Show Me The Money

How much cash does the firm have today?

Pretty easy to figure that out.

How much will we have next month?  The month after that?  And at the end of the year?

It matters.

If profit is the air we breathe, then cash is the lifeblood of the firm.

When the flow of its cash slows or stops, so does the firm.  Everything grinds to a halt.

If we don’t have adequate cash to stay ahead of our payroll and our accounts payable, we are in dangerous territory.  Unless we can get a timely infusion from clients who owe us money, we will begin to face some very sobering choices.

Bad Choices

Borrowing may seem like the obvious first resort, but without some confidence in an immediate payment coming our way, it’s really not a great choice.  Once we’ve borrowed, some or all of our free cash will be obligated toward the repayment of that debt.

Our other choices for managing a cash shortfall are just as unappealing, or worse.  Cutting costs can be very painful, and the savings can take time to materialize.

On a Need to Know Basis

We need to know if we’ll be depleting our cash before it actually happens.  If you’ve been reading my posts, you know that I’m a big proponent of predicting the future.

Forecasting, that is.  Eliminating uncertainty.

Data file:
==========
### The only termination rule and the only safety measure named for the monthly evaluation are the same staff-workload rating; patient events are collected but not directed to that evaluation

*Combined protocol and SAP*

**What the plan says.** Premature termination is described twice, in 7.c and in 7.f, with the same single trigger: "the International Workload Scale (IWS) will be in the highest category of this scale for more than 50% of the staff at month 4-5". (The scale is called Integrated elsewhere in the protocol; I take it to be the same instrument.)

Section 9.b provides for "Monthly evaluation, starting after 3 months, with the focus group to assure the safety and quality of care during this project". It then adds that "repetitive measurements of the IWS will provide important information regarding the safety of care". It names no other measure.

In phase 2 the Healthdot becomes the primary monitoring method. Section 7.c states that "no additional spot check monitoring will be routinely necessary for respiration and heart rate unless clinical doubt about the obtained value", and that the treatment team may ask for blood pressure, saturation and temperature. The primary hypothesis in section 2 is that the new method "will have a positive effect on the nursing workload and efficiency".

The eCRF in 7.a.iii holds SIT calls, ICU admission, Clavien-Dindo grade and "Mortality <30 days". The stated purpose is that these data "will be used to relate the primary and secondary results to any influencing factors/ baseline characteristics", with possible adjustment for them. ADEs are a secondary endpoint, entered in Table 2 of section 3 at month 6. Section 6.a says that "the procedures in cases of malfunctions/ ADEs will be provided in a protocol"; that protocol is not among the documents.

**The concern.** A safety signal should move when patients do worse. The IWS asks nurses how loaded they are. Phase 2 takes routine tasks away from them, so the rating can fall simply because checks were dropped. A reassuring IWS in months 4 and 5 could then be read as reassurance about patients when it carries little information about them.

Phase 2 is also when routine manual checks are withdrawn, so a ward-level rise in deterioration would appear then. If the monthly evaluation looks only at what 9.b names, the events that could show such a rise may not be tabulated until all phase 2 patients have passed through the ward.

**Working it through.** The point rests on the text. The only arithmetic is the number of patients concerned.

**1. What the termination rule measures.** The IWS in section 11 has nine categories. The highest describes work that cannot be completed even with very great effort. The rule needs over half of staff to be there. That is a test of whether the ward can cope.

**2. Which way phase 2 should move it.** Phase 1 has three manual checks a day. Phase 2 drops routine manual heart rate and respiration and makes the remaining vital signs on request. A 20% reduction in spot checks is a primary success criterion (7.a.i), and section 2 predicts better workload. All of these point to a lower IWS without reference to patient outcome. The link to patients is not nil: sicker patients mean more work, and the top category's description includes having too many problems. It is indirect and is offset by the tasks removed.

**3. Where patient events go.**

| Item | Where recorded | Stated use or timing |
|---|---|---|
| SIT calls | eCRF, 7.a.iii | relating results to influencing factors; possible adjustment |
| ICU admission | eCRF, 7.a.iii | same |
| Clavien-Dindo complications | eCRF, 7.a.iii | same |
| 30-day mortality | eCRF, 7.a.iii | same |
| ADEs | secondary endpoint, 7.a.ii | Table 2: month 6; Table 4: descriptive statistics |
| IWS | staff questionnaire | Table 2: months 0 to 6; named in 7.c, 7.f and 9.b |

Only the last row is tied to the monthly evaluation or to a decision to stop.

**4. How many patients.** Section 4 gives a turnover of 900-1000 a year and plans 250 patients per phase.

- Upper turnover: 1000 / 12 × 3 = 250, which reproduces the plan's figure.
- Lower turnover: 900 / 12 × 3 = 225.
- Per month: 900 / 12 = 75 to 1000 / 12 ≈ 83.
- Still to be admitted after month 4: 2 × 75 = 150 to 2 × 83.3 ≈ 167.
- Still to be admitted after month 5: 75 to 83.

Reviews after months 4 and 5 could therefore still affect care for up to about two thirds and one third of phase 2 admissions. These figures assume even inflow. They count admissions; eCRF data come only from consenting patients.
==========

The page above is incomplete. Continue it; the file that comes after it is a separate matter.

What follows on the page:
Can we reliably predict our cash flow?  You bet.

It’s actually quite simple to do.  And vital that we do it.

Comings and Goings

Everyone knows how to balance a checkbook.  Just record the money coming in, and the payments going out.  Simple arithmetic.

After a while, it becomes clear that we have fairly repetitious incoming and outgoing cash events every month.  Sort of predictable.

To predict cash flow, we simply run the firm’s checkbook forward.  We just need to know what’s going to come in and what’s going to go out.

We can then create a simple month-to-month cash flow model.

What’s Coming In?

To predict what’s going to come in, we simply look to our Aged Accounts Receivable (AR), and the rate at which we historically collect it.  There are formulas available for dissecting AR, but the firm’s recent history is a great indicator of how fast our balance is typically collected.  Take a look.

Say we typically collect one-third of our AR balance every month.  Then that’s our monthly incoming cash amount for our model.

For future months, we’ll want to add an average monthly billings amount to our AR before we calculate the predicted collection amount.  If not, our AR collection amount will be artificially low.

What’s Going Out?

Assuming we’ve also forecasted our Labor Costs (payroll) and our Indirect Expenses, we know what our outgoing expenses are going to be each month.  In addition to these monthly operating expenses, we’ll also need to include any capital expenditures or loan payments we intend to make, because they also come out of our cash.

So, cash in, cash out.  And on into future months.

Forewarned is Forearmed

In some future month, the model will likely predict that the firm’s wallet is going to be empty.

That’s normal.  (Unless it’s next month!)

As the firm wins more work, and adds it to its fee forecast, it pushes this outcome further into the future.

What’s important is that we know when that might happen, and can be prepared to do something about it.

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